“The challenge for anybody who wants to start conducting is, ‘Who do you conduct?’,” Oliver Zeffman tells What We Seee. “If you want to learn the flute, for example, you can go and buy a flute, but you can’t go and buy a group of people to play for you.” But that’s exactly what he needed to start his career as a conductor. So instead, at the age of 16, he founded the Melos Sinfonia. “If you’re 17, people aren’t going to say, ‘Come and conduct the London Symphony Orchestra’,” Zeffman explains. “I got some friends together and did a concert — it was awful, I was awful,” he laughs. “The next time was a little bit less awful. But you just need to practise, it’s like the piano — the only way to get better is to do it.”
Zeffman is quick to downplay his early accomplishments, but his CV speaks for itself. The Telegraph called him “phenomenally promising” and he was recently the Classical Music nominee for The Times Breakthrough Artist Award at the 2018 South Bank Sky Arts Awards. But it began with the Melos Sinfonia and their choice to go to the spiritual home of burgeoning artists and, well, becoming less awful — the Edinburgh Fringe Festival.
“When we went to the Fringe, I wanted to do an opera, but I had never conducted one before,” he says. “We went with Mozart’s The Impresario. It was a good first opera — some singing, some speaking and it’s not too long and it worked well as a choice for the Fringe because of this.”
Since then, they’ve continued to expand and grow. “It’s been a steep learning curve,” Zeffman says. It grew to an ensemble of 20, then 40. They started commissioning new work — a total of 13, to date. And of course, they’ve gone from a group of school kids to a formidable musical force, touring internationally. “Rather than being 16- or 17-year-old kids, now they’re all young professionals playing at a very high level and I’m not so bad now, I hope!” he laughs again. Last year they brought their most ambitious project, George Benjamin’s landmark opera Written on Skin, to the Mariinsky Theatre in St Petersburg.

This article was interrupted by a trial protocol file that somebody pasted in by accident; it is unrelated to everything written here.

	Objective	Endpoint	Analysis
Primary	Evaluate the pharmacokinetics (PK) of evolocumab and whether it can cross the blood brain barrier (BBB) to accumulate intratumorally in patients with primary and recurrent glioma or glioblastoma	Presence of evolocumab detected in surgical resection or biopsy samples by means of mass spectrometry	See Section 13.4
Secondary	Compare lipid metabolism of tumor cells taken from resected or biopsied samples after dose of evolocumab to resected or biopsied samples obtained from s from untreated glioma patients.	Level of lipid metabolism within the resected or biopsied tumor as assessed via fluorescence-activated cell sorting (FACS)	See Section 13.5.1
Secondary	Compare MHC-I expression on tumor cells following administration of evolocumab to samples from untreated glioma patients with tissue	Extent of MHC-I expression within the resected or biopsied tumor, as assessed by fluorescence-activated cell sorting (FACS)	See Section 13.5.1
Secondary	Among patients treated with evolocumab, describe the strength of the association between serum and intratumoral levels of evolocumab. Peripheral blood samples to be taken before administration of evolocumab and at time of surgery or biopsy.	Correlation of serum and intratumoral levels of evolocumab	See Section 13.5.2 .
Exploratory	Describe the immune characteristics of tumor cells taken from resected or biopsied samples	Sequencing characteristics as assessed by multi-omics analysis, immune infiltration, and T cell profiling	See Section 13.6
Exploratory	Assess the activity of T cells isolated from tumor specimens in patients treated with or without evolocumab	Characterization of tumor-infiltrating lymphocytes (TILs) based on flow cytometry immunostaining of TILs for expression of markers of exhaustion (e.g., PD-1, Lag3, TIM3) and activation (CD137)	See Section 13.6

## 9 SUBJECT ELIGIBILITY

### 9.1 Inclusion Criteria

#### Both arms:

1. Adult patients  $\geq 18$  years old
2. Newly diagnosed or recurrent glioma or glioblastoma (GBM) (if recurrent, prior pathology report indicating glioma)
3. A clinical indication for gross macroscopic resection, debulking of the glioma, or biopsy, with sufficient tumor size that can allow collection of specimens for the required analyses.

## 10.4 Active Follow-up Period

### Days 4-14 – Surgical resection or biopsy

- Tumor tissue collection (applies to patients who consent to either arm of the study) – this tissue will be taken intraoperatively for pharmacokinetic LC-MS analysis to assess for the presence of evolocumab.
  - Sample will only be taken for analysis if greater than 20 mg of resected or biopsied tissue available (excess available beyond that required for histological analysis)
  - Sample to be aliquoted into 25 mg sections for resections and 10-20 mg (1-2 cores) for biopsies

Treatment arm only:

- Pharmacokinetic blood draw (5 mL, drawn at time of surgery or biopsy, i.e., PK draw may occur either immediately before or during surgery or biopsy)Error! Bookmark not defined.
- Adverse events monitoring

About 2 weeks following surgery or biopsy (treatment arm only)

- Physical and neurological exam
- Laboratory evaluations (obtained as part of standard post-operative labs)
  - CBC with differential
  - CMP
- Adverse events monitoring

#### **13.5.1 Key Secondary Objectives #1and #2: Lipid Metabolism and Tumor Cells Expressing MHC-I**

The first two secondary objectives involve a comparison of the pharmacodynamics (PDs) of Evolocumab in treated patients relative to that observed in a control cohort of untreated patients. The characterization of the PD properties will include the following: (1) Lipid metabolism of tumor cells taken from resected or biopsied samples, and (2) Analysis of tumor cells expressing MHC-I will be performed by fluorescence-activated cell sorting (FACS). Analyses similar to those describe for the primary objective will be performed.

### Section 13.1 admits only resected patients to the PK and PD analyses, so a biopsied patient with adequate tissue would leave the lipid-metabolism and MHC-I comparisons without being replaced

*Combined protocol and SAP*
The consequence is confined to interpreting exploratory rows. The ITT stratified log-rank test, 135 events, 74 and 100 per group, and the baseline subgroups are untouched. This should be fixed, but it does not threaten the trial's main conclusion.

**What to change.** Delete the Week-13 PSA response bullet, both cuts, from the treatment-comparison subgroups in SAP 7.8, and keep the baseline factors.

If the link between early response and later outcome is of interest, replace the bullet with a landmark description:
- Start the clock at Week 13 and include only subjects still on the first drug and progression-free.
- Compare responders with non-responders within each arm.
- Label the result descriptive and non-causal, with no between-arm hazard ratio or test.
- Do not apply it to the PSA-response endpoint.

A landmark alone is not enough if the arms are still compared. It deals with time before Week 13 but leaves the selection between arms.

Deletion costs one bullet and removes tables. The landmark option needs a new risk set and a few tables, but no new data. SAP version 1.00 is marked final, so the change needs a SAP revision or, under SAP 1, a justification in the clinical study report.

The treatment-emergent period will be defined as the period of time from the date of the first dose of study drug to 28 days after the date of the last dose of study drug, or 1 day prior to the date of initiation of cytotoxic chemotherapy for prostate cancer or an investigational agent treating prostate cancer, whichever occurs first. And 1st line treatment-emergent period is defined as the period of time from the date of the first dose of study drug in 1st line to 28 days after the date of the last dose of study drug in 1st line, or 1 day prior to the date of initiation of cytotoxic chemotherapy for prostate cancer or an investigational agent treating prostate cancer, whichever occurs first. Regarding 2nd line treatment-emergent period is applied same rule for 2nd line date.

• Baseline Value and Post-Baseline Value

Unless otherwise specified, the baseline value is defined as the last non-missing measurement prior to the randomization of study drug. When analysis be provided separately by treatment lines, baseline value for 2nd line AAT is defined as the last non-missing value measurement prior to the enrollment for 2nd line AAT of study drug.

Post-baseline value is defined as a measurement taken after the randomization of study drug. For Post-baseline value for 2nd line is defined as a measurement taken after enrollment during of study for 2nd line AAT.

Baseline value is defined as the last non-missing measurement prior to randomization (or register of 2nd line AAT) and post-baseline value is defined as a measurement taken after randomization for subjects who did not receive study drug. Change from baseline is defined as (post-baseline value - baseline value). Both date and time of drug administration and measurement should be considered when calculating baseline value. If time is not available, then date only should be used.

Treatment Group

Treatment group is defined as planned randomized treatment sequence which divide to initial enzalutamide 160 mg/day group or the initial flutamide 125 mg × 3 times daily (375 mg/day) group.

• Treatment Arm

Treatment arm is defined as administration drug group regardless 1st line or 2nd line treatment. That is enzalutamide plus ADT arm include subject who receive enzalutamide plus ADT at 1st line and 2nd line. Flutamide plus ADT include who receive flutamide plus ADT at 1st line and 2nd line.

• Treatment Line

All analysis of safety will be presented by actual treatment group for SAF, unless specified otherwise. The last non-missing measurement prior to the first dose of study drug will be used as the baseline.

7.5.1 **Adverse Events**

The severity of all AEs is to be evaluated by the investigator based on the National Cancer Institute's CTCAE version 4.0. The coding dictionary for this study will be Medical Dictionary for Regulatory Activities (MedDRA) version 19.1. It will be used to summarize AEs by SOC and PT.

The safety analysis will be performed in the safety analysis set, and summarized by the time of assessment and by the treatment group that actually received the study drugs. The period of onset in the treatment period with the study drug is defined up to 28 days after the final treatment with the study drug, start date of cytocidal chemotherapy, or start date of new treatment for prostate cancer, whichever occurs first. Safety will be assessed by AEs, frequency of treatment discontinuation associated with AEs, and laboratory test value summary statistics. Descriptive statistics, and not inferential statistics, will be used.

Now It’s My Job
Although Zeffman continues to work with the Melos Sinfonia, his career has moved in many directions. But, interestingly for someone so steeped in music, he didn’t decide on this profession from a young age. “I wasn’t planning on being a professional musician — at university, I studied history and Russian,” he says. “Many people know from an early age that they want to go to music college, but I just spent more and more time doing music at university (and less and less time doing my degree), and now it’s my job.” And as for conducting rather than playing? For a young Zeffman, sitting in the violin section of a youth orchestra, it was simple. “I saw a conductor and thought, ‘That looks more fun,'” he says.
And though he’s achieved an impressive CV already, it’s clear that he’s already thinking ahead — yet never gets ahead of himself. “I’m doing more things, but I’m still very much a ‘baby’. Unless you’re an incredible wunderkind, there’s a hierarchy, it’s all a part of it.” The more you speak to Zeffman, the more clear it becomes that his intense attention jumps from subject to subject — and it’s easy to see how he balances multiple projects. “Once you’re big and famous you might have your diary booked up five years in advance. I have some things booked in next summer and beyond already, not every week, but I’ll get more and more busy,” he says. “I’ve got plans that are developing at different stages.”